My plan remains, I plan/hope to avoid buying a SPIA (especially at today's historically high costs/low returns), but I have not ruled it out when we get to our 70-80's. Unfortunately (from a financial planning POV) we do expect to live into our 90's based on both family histories...
Midpack

How do you intend to use an SPIA when you're 80 if you don't mind me asking? I.e., what will determine the decision and how much? And what are your thoughts on a longevity annuity that would start at 80/85. The latter is what I was considering as my mother is 95 and kicking. Also, I like that it almost solves the question of how many years should I plan for I.e., up till age 80/85. The big problem with them is that you have to estimate how much you would need by guessing the future inflation rate as they're not cola'd

One recent example I've seen is a 65 yr old man putting down 100000 would see 65000 per year when he hits 85. At 3% inflation that would be around half of that in today's dolars
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Old 08-06-2013, 03:22 AM   #24
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what i found especially interesting is the fact putting the emotional issue a side retirement planning is really backwards.

allocations to stocks are cut and sometimes ala bill bernstein eliminated from retirement planning.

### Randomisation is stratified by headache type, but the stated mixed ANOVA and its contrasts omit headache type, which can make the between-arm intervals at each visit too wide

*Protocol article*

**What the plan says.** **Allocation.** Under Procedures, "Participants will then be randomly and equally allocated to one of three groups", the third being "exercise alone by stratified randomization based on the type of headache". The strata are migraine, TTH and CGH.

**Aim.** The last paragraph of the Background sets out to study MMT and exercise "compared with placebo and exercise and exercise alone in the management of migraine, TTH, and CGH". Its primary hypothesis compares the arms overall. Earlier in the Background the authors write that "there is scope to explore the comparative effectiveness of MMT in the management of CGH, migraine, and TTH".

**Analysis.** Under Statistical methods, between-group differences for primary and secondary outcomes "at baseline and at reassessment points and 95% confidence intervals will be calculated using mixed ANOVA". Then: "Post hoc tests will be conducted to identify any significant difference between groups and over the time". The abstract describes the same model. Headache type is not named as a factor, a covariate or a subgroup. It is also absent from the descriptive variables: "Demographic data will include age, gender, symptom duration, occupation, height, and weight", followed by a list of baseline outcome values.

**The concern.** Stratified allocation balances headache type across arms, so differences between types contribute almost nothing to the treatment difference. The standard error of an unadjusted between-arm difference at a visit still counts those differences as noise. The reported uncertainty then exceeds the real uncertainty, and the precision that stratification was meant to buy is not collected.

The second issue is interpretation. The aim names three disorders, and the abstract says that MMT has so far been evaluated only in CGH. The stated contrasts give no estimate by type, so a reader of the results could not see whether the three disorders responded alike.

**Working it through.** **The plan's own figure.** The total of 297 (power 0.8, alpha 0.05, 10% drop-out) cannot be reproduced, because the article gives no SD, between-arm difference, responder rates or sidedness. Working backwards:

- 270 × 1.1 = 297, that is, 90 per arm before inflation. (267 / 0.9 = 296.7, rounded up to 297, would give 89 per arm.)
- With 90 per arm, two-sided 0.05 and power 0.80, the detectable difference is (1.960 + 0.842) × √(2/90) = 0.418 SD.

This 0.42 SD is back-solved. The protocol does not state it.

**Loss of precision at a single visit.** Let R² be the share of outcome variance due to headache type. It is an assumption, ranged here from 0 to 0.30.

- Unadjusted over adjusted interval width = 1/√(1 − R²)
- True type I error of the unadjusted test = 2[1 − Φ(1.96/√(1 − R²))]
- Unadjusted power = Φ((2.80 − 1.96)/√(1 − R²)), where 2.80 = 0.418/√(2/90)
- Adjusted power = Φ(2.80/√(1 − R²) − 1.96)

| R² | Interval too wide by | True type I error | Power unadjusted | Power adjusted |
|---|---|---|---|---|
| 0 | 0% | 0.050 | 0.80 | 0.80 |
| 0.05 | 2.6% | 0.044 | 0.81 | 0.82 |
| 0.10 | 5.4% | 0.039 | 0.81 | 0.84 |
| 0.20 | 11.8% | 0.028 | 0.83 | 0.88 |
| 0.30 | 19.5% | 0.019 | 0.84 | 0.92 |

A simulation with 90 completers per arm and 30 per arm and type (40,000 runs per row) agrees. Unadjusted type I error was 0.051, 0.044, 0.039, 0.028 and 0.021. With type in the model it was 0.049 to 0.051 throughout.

the way facts show us to plan is to increase allocations as we age.

we always hear about the fact if we lose money we can't replace it and how equities are risky as we age.

but the fact is no group of retirees ever failed even at 100% equities at a 3.50% swr as far as i know.

really so far that thinking about getting more and more conservative has been been much ado about nothing.

we don't know what the future will bring and i always think i will be the exception if i try it or we will be another japan .

but facts are fact and as wade and kitces say increasing equities by 1% a year may be the best way to go.
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Old 08-06-2013, 08:36 AM   #25
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How do you intend to use an SPIA when you're 80 if you don't mind me asking? I.e., what will determine the decision and how much? And what are your thoughts on a longevity annuity that would start at 80/85. The latter is what I was considering as my mother is 95 and kicking. Also, I like that it almost solves the question of how many years should I plan for I.e., up till age 80/85. The big problem with them is that you have to estimate how much you would need by guessing the future inflation rate as they're not cola'd.
I would never consider anything but a SPIA, no VA or deferred annuities for me (a separate debate).

When and if? I monitor my annuitization hurdle quarterly, here's a good summary of the strategy http://www.schulmerichandassoc.com/M...cumulation.pdf. If markets are favorable in the next 20 years or so, we should never need a SPIA, but it is part of our "plan B."

And annuities are at an all time high WRT cost due to low interest rates/yields. I wouldn't buy one now even if I was 75-85 if I could avoid it. Costs (per income provided) can only go down in the future for practical purposes, though we all realize it may be years or decades before that happens. This aspect has also been debated repeatedly, so others may have a very different POV.
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Target AA: 60% equity funds / 35% bond funds / 5% cash
Target WR: Approx 2.5% Approx 20% SI (secure income, SS only)